Yeah. So you, if you've ever used an ATM and you have to pay $2.50 $3 just to use the ATM.

Chase Peckham:

Go to Vegas and it's like 15.

Katie Utterback:

Oh my God.

Chase Peckham:

In a , in a casino <laugh>.

Katie Utterback:

So just to like further illustrate just how much banks we're earning from the NSF and overdraft fees, the amount of money that they earn from ATM fees is not even to what they were earning from the NSF overdraft.

Chase Peckham:

That's crazy.

Katie Utterback:

And think about how many people use ATM fees and end up paying that fee because they have to, or.

Chase Peckham:

Convenience.

Katie Utterback:

Convenience. Yeah. So that's kind of why this news came out and just to kind of clarify the, so the CFPB is the consumer financial protection bureau, and they are very much similar to like the federal trade commission, the FTC, where they're not ones going out and making laws, but what they do is they come up with rules and they try to enforce it. So what they did with this research that they published on December 1st was they came out and said, we're creating a, a rule where we don't want this kind of predatory fee policies to continue. So basically what they're saying is that these fees are essentially equivalent to payday loans because you might be charged $34 for, you bought a water bottle for a dollar, right? And you didn't have the money. So now you're paying $35 as soon as you put money in the bank's taking that money out. So even if it's not even a full day that you've borrowed that $35, it's almost like 10000% interest.

Chase Peckham:

and it's taking advantage. Like it always has. It's taking advantage of low income households.

Felipe Arevalo:

I was gonna say, Sarah's the one who actually heard about.

Chase Peckham:

Disproportionate.

Felipe Arevalo:

before me. And, and she was like, ah , now I'm educating you. Um , but it was something where I was telling her, I was like, this affects that lower level. That person who's already struggling so much more than it will. The people who can't like , these are people who, there's a reason that overdrafting their accounts and it's not because that's how they choose to, like , that's not always by chance .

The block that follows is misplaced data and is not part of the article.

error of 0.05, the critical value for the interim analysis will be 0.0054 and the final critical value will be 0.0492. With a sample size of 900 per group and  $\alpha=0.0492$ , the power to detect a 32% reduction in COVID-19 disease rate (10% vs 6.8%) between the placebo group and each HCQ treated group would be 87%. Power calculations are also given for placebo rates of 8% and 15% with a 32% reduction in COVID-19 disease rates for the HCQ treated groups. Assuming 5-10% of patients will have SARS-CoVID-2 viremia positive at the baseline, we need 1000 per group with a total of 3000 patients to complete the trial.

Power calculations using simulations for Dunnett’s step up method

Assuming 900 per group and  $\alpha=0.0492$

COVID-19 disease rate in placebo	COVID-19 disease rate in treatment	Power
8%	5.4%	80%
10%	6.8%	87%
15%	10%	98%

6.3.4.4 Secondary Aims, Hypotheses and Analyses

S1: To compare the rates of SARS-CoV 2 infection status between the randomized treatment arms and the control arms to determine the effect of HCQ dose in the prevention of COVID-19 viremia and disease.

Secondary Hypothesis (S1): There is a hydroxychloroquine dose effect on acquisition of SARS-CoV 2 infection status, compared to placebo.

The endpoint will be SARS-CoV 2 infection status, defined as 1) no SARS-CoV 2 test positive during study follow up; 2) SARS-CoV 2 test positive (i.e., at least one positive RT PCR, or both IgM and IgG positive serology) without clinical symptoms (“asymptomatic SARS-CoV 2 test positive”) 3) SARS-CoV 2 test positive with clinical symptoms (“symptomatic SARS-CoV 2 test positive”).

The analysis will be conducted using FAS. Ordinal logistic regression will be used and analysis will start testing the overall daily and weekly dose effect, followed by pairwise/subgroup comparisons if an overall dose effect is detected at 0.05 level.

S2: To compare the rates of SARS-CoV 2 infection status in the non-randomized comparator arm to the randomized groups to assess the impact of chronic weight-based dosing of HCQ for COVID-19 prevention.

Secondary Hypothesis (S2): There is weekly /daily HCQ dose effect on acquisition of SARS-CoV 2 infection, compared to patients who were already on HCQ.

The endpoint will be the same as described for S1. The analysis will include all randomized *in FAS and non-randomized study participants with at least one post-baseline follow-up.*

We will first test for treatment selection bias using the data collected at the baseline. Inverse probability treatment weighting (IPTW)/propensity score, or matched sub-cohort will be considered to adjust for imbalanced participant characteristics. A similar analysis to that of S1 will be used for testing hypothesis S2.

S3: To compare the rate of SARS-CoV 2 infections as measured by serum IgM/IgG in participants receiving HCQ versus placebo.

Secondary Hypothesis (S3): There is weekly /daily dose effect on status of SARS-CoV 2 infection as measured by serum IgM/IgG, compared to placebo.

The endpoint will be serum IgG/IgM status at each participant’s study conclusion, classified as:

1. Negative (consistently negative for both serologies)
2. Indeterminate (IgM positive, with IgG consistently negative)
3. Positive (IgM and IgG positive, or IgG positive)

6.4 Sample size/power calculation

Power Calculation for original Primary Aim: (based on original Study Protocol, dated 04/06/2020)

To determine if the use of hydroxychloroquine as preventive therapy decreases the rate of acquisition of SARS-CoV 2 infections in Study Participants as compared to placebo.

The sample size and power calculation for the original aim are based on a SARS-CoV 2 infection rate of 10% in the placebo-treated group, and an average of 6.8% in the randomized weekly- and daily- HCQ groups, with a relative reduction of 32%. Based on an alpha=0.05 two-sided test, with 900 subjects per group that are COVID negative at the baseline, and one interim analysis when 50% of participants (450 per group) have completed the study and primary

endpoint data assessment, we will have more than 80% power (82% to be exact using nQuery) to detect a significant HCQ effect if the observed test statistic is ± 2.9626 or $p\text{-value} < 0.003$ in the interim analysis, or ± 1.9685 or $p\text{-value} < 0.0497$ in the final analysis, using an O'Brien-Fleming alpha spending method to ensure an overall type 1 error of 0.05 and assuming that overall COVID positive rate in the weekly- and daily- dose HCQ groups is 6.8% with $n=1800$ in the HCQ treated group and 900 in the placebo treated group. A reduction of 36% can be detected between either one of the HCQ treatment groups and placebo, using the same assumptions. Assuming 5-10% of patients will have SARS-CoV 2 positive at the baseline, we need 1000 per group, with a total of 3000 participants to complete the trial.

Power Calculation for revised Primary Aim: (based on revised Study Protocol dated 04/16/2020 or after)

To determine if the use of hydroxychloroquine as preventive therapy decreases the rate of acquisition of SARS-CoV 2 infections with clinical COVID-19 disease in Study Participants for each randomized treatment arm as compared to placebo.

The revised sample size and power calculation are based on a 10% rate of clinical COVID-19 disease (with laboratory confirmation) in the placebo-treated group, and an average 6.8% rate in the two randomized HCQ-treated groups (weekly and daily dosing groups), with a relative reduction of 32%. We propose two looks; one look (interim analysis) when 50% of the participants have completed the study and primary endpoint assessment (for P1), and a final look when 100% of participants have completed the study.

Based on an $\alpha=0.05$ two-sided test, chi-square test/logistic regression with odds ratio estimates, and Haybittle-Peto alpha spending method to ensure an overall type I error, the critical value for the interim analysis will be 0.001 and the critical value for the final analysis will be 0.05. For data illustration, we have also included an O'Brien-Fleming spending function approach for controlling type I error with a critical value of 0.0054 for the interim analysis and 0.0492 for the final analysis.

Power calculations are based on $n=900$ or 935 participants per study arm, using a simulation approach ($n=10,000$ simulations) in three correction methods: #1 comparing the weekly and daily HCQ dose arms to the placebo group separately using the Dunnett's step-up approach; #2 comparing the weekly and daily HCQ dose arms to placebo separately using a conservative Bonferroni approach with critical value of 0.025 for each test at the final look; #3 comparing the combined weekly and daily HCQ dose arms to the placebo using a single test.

Chase Peckham:

It's not because they're just not paying attention. A lot of it,

Felipe Arevalo:

They just don't have the money.

Chase Peckham:

Right.

Felipe Arevalo:

And, and there's a reason that they have overdraft fees. And it's the reason that, you know, if someone had a bunch of money in their account, they're never gonna get an overdraft fee because they're not gonna encounter that problem. It's the people living paycheck to paycheck. It's the people who are struggling to make ends meet. And those are the people who are getting hit with all the fees. So it's just crazy that the banks are making such a big part of their profit off the people who are already struggling

Chase Peckham:

Yeah. And it kind ,

Katie Utterback:

I think that was, that was even cited in the CFPB's research, which is like 10% of consumers with bank accounts were the ones paying a like 80% of that overdrafts, NSF fee . So it's just a small portion of people, but those people are trapped this like cycle of overdraft fees and then poverty. And then it almost turns into like generational poverty.

Chase Peckham:

A lot of times they don't even know it's happening. What happened? I don't know, you're still here. Oh , oh, I know it happened. Sorry about that. <laugh> I couldn't hear myself because my thing fell off the table.

Felipe Arevalo:

Gotcha.

Chase Peckham:

Technology at its finest,

Felipe Arevalo:

But it's something when we do budgets with, with, you know, military families that I do a lot of budgets with and, and you see, like, we do the soft credit pool and we're looking, it's like , what's this little thing here. Oh, that's my overdraft protection from credit union that I'm not gonna name. And, and it's something where it's like, what do you mean? I was like, well, yeah, they , it it's overdraft. So they'll let me go over my account and then I'll just pay it off. And when I get paid, they'll take the money. And it's like, now you're in a cycle though, because now you're gonna be that amount short next month. So what's gonna happen is you're gonna be back into this. And, and it's something where if those fees are cycling and it just makes it harder to catch up and harder to move out of that cycle. And I think that's part of the reason that you see those lower income families go into the unbanked category.

Chase Peckham:

Yes.

Felipe Arevalo: